As 2012 comes to an end so the inevitable opportunity to look back on the past twelve months presents itself.
And, in-keeping with a post I published late in 2011, the chance to lay out a few hopes for the next twelve months is too irresistible to ignore.
So, what what were the things which marked out 2012 for me? Here’s the list.
At the beginning of the year I couldn’t imagine getting excited about the Olympics. Within only a few days of the torch relay I was swept along by the euphoria. Yes, the sporting events were unexpectedly compelling (possibly because most were short bursts guaranteed to hold even the most disinterested of TV viewers).
More importantly however, the opening ceremony achieved something none of us realised we collectively needed: the reassurance that when when push comes to shove we can organise things well and those of us who weren’t involved can enjoy it without the usual cynical subtext.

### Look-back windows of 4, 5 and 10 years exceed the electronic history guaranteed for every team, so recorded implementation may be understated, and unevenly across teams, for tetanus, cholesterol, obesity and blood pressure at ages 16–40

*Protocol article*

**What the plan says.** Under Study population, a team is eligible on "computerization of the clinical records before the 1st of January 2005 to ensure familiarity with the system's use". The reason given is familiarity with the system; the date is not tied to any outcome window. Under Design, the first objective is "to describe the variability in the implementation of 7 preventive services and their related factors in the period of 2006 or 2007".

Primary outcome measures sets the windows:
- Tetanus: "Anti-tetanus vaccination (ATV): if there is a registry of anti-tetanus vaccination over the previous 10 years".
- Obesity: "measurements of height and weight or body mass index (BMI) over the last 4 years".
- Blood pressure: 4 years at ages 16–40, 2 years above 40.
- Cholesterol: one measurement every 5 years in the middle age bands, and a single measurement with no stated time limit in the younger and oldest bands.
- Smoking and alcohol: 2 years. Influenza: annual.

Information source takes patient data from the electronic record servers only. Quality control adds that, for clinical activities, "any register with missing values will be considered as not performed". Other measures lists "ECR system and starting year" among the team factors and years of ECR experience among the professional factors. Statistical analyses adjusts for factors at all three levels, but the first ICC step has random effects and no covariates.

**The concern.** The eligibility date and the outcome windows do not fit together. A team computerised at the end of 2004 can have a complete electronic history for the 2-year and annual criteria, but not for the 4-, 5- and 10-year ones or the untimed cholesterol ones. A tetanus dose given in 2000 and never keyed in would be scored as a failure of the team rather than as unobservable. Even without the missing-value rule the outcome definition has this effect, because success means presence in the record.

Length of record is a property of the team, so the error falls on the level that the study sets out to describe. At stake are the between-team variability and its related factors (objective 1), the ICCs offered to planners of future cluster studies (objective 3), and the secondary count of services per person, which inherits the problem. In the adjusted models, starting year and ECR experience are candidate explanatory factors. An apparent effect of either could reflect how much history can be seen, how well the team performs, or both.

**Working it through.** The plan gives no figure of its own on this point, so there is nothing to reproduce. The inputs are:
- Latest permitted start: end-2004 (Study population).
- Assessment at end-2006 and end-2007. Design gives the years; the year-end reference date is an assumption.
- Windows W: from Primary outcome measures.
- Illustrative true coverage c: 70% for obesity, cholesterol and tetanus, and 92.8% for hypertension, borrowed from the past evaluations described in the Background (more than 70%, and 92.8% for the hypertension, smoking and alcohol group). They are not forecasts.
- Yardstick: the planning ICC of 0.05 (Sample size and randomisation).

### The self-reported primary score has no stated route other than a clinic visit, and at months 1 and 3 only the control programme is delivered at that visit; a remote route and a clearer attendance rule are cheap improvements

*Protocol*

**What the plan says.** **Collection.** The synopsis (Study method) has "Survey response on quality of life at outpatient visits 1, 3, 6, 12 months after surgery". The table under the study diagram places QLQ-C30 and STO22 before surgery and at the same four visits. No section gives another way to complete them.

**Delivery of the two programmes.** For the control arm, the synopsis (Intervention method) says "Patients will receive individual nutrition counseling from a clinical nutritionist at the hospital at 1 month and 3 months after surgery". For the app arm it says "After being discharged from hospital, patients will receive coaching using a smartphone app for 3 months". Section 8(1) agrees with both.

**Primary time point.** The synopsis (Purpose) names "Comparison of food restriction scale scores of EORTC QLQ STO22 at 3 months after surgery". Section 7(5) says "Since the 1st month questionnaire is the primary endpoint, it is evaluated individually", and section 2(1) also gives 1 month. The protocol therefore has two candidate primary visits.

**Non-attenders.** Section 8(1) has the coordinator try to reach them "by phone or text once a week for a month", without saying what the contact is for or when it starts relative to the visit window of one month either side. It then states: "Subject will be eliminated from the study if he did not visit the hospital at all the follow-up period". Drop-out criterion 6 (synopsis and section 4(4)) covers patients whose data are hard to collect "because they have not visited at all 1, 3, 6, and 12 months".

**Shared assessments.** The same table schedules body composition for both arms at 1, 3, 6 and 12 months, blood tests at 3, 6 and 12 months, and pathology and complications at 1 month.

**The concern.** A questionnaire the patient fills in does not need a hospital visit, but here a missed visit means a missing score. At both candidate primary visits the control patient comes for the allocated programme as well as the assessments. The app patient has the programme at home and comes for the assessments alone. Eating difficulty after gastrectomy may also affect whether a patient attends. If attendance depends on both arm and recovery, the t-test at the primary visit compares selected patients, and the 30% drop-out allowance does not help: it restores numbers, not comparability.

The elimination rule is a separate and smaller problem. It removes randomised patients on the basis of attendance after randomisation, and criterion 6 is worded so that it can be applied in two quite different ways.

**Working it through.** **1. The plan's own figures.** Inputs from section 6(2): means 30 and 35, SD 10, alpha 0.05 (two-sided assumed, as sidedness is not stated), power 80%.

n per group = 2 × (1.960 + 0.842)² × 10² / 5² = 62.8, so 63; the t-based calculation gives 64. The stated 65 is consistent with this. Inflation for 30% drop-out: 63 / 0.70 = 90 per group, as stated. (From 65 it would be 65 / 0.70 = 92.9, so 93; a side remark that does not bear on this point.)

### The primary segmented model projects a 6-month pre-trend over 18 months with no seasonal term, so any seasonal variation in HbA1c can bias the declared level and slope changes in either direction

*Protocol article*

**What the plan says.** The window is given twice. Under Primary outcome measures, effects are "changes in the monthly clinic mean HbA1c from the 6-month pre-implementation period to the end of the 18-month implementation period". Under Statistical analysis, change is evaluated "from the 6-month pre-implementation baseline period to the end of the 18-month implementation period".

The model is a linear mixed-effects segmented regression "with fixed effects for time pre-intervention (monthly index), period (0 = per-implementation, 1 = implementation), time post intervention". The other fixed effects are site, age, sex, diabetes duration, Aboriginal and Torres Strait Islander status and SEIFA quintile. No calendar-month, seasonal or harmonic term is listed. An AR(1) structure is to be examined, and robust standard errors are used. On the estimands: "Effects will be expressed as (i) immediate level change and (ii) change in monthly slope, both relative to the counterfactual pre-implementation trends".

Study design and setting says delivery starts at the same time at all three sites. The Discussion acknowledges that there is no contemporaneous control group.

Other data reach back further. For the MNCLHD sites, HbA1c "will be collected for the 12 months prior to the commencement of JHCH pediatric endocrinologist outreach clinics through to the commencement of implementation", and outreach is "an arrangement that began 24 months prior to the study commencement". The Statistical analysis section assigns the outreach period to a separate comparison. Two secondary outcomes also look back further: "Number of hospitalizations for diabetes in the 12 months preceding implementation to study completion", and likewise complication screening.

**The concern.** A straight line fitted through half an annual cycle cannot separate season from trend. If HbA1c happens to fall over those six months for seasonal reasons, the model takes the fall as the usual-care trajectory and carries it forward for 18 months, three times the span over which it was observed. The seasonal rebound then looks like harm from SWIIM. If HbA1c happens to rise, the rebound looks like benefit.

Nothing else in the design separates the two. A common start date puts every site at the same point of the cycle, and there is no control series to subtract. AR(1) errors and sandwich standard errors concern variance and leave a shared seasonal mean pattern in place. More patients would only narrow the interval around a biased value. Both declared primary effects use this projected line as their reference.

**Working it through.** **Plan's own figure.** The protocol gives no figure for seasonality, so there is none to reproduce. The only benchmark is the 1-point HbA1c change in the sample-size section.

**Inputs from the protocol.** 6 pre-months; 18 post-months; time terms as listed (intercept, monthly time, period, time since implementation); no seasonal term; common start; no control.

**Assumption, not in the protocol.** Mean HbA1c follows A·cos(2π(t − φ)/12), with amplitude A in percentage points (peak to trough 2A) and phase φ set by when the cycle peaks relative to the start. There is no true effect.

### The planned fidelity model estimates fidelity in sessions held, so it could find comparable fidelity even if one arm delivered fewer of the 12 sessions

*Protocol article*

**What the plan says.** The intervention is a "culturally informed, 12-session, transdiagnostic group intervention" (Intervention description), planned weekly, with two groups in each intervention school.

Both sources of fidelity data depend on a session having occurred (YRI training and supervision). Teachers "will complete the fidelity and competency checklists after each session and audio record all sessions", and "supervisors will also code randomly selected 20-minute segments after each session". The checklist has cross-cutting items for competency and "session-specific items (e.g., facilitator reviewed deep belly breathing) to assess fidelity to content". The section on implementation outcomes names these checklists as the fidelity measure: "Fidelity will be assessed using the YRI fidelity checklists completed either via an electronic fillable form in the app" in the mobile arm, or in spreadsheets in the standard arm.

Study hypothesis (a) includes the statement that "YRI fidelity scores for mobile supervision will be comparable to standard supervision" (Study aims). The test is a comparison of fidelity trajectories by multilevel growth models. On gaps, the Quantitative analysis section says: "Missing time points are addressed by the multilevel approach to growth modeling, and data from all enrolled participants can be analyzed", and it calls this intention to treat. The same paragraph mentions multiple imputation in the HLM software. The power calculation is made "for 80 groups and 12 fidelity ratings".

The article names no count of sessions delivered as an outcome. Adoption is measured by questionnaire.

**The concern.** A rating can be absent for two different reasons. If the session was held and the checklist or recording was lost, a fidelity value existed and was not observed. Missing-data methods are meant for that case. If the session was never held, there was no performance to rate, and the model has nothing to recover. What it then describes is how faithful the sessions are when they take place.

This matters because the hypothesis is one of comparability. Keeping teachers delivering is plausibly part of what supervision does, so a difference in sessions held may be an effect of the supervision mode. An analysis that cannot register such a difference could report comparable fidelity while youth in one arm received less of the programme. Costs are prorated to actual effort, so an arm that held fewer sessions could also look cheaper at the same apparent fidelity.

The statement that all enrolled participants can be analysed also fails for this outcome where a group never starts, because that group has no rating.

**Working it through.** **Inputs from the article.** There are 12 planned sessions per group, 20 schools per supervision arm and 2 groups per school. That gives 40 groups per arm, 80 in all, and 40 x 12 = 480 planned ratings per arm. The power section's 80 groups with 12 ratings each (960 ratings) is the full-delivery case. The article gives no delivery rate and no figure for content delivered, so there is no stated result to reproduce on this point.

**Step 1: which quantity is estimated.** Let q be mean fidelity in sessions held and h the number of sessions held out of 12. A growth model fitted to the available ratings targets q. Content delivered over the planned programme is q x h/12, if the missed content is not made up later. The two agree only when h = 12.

It was a real shame the effort bombed spectacularly. It failed to gain any sort of traction on the Internet or within the circles I’d hoped to influence. No matter. It was good work.
This year also saw me tackle one of my personal challenges. I’ve finally got my current account in order. I can now look at my bank account balance on a daily basis and not fear what it says. I’m not exactly rolling in it (there’s still plenty to sort out yet), but it’s a major achievement.
Back in January I completed on a professional challenge a former boss inadvertently set when he ‘advised’ me that because of my technical background, I’d never make it editorially. I took on editing the About the BBC blog at the beginning of this year, nearly five years after my former boss’ ‘encouragement’ and just over seven after i joined the Beeb as a webmaster. I work with some truly amazing people and feel as though I’ve grown as a result. Raise a glass, if you’d be so kind.
I turned 40 this year. So far, I am loving my forties.
I rediscovered the joy of drinking tea from a cup with a saucer. Not only that, I also discovered that strong tea is the way forward.
Cycling has become part of my daily routine again. I’m enjoying it too.
Learning how stress and anxiety effects me and discovering new ways of managing it has been liberating.
I’ve learnt to love strategies, key messages and statistics. There. I’ve said it.